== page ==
She tells the story of Jill, one of the carnies Lemos befriended in the past, who crushed her ankle in an accident. While in the hospital, Lemos was asked to gather the young woman’s belongings. Agreeing to the request, the Lemos asked where to find the clothes. “They were located under an 18-wheeler. This young woman was sleeping under an 18-wheeler,” she said in disbelief. Throughout Jill’s six month stay in rehab, Lemos remained by the young woman’s side, continually ministering to her. 

“They are a cross section of people,” said Lemos. “Some are very educated, some are not. Some just can’t get that traditional job so they are here. Some truly love what they do making kids laugh.”

Gerald Teague is one of those. Every morning he comes to the Church at Gate 5 for morning coffee and to be around fellow Christians. He admits working as a carnie “is a hard life. Living conditions are about the worse,” he said. But working the “Hanky Panky” game from 1 p.m.-11 p.m. and until midnight on the weekend, “making kids smile and making them happy” makes his job worthwhile.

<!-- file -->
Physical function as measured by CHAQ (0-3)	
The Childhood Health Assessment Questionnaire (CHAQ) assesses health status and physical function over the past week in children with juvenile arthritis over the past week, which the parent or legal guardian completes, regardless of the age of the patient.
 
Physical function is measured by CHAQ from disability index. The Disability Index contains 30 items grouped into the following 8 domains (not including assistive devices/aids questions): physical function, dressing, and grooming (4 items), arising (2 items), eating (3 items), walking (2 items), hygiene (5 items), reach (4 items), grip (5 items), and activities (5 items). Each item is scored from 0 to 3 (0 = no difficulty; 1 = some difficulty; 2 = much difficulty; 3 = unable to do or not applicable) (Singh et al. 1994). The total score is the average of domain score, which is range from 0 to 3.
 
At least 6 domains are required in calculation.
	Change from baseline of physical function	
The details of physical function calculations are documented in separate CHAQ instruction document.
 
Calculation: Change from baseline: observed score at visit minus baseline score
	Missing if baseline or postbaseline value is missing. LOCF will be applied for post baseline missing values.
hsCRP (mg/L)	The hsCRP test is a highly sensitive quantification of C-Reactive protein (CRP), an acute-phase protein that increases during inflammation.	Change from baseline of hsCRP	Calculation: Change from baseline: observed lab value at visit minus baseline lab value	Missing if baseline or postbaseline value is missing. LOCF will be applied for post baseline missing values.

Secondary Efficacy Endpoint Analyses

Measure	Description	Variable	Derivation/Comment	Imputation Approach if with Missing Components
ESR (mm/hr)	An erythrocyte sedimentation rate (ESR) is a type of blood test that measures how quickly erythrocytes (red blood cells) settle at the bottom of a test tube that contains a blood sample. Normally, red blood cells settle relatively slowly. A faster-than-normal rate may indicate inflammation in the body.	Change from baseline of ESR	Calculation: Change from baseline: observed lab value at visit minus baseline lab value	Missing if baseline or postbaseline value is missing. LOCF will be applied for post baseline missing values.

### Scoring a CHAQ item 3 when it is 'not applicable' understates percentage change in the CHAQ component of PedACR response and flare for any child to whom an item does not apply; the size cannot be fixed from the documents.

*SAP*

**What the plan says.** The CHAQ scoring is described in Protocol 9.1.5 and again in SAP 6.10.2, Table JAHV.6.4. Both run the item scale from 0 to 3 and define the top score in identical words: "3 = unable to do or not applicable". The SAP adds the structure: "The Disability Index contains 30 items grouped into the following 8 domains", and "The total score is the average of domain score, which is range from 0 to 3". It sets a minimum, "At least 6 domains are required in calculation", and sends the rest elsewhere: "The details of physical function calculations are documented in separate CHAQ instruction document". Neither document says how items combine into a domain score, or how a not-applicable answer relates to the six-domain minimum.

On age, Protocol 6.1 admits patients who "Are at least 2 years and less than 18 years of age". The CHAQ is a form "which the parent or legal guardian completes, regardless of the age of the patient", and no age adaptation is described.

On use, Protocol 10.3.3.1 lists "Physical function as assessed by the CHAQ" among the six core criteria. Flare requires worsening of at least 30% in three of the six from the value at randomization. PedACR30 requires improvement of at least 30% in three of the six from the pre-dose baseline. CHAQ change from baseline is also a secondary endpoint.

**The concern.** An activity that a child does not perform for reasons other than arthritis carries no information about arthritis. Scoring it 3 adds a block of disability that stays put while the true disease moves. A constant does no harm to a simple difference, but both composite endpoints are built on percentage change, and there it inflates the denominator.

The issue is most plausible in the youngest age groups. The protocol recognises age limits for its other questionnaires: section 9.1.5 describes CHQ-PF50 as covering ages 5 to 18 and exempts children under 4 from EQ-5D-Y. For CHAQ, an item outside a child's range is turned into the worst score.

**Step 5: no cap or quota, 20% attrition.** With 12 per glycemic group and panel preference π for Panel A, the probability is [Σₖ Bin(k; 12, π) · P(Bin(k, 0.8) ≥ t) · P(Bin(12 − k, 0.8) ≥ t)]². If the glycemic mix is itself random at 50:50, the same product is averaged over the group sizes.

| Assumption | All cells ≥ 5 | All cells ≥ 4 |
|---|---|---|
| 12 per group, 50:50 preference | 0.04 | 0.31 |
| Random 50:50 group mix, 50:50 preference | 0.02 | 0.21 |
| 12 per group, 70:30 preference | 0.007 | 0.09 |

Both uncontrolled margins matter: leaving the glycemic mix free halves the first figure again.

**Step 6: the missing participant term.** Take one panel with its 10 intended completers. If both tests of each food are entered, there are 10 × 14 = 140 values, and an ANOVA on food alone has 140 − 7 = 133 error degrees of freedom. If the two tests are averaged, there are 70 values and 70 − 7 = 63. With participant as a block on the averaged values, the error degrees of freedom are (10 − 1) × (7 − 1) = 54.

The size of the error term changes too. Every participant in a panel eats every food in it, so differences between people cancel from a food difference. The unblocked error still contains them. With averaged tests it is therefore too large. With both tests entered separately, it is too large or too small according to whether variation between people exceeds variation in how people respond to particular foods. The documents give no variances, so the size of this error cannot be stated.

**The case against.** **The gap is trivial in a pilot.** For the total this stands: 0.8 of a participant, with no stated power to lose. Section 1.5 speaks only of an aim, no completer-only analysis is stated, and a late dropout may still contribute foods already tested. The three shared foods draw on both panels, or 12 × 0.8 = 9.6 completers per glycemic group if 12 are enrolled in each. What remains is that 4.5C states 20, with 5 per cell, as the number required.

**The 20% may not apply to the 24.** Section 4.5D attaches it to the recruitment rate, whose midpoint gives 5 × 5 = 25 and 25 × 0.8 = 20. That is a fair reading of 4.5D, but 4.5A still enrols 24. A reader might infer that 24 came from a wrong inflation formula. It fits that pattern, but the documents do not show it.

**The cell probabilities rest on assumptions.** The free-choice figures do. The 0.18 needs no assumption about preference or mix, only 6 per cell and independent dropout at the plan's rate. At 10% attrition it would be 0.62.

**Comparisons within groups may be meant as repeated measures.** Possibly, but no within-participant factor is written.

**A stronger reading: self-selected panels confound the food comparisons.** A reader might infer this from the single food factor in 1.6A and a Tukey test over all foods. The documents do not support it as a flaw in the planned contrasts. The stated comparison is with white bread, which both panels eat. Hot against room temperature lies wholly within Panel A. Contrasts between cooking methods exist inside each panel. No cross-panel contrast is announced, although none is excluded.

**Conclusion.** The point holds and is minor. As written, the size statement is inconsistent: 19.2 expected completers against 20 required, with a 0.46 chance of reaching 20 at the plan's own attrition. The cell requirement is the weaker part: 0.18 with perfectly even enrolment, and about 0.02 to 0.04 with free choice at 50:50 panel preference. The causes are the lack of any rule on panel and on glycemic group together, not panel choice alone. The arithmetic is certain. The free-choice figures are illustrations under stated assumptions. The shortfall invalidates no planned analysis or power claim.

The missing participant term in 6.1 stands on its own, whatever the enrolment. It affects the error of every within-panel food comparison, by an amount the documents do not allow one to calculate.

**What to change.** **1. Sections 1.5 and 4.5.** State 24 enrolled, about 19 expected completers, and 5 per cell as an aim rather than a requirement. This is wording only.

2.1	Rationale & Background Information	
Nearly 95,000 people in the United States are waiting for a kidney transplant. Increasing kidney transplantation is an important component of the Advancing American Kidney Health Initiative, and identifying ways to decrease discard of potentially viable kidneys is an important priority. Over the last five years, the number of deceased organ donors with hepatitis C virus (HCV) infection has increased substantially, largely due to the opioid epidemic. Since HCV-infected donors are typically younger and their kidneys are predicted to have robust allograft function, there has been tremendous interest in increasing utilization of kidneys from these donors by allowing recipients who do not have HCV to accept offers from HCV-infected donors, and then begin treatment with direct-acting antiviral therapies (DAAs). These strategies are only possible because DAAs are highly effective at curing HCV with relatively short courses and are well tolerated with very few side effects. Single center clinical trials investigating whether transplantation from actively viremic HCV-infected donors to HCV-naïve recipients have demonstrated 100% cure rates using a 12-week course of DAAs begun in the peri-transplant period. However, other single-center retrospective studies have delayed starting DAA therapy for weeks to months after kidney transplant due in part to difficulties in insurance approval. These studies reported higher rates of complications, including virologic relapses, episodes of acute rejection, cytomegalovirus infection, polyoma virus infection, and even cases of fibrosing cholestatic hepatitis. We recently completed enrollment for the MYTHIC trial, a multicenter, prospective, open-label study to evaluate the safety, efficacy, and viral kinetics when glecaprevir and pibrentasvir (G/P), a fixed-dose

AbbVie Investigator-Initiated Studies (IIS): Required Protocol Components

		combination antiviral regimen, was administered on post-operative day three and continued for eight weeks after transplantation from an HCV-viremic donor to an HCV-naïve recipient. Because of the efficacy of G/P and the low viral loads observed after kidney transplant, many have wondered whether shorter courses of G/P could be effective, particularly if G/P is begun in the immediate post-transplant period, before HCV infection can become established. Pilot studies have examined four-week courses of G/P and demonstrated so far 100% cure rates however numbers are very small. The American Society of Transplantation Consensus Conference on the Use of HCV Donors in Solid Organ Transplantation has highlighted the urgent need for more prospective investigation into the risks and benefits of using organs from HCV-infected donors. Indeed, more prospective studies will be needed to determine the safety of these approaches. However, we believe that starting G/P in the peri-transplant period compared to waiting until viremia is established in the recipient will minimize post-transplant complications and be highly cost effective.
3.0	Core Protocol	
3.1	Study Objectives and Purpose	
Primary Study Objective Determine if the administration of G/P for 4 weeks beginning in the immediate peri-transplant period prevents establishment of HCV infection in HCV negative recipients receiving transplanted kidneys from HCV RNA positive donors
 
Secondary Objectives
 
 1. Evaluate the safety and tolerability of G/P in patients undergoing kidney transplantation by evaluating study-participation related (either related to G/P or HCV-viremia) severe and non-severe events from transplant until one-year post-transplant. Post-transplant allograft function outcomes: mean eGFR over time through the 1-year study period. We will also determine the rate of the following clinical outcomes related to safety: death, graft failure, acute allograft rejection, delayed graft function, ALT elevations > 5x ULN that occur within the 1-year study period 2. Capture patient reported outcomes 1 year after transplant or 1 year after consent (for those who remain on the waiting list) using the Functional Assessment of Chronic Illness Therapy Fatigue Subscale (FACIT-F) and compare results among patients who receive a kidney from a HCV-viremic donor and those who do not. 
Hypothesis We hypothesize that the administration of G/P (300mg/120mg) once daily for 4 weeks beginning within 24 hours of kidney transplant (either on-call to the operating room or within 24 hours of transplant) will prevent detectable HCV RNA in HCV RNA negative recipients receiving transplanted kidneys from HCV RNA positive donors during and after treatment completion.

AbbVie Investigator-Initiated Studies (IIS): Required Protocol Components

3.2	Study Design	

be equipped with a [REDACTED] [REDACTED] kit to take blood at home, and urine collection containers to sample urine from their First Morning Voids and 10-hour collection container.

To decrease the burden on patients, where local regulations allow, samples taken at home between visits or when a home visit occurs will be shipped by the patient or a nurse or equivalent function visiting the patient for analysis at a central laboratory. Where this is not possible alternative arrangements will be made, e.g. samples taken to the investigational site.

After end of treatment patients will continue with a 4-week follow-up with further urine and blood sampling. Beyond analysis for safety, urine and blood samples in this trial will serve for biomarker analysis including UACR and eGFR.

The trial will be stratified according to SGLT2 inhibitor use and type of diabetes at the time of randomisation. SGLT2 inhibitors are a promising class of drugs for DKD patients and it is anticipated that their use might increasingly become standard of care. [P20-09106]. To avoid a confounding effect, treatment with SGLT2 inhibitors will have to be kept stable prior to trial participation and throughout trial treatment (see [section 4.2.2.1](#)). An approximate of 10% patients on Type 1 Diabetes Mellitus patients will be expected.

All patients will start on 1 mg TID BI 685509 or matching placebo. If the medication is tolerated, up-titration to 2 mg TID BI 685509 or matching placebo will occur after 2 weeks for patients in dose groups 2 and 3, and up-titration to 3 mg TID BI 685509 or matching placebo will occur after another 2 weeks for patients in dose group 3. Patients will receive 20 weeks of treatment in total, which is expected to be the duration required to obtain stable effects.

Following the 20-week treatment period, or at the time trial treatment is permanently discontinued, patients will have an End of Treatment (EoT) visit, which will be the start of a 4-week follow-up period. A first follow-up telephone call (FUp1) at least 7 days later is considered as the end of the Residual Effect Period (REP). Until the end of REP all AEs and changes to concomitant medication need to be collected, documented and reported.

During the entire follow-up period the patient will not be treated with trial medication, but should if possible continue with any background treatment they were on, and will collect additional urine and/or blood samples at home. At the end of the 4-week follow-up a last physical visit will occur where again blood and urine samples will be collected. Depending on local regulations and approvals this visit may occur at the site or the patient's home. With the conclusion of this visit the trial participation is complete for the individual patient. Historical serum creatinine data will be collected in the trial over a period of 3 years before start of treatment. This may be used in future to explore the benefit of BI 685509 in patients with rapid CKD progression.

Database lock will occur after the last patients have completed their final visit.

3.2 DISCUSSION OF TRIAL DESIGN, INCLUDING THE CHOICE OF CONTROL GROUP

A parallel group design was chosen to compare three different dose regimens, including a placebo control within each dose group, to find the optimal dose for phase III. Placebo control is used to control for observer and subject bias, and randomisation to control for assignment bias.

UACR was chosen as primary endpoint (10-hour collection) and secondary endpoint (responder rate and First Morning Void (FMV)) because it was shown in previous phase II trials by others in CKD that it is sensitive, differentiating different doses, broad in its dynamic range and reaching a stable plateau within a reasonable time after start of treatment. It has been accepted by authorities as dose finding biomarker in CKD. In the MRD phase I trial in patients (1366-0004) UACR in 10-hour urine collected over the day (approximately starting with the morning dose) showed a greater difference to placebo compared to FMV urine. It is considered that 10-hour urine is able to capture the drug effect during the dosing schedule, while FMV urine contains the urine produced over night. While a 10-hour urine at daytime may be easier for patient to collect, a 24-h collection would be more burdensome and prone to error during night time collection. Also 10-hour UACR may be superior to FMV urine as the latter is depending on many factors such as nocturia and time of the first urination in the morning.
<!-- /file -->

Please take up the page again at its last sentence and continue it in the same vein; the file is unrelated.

He has been to other fairs that have similar ministries, but said the Palm Beach Network’s effort is the best by far. At the Plant City Strawberry Festival, he has dental work done by the dentists staffing the Convention’s Mobile Dental Unit, relieving him from long time of pain.

Since 1991 volunteer Jamie Gregory has parked her recreational vehicle on the grounds of Church at Gate 5, living there “24/7 in case Jesus happens to knock at any time day or night. We never know when we might have to do a hospital run or run to the Greyhound station or airport,” she said.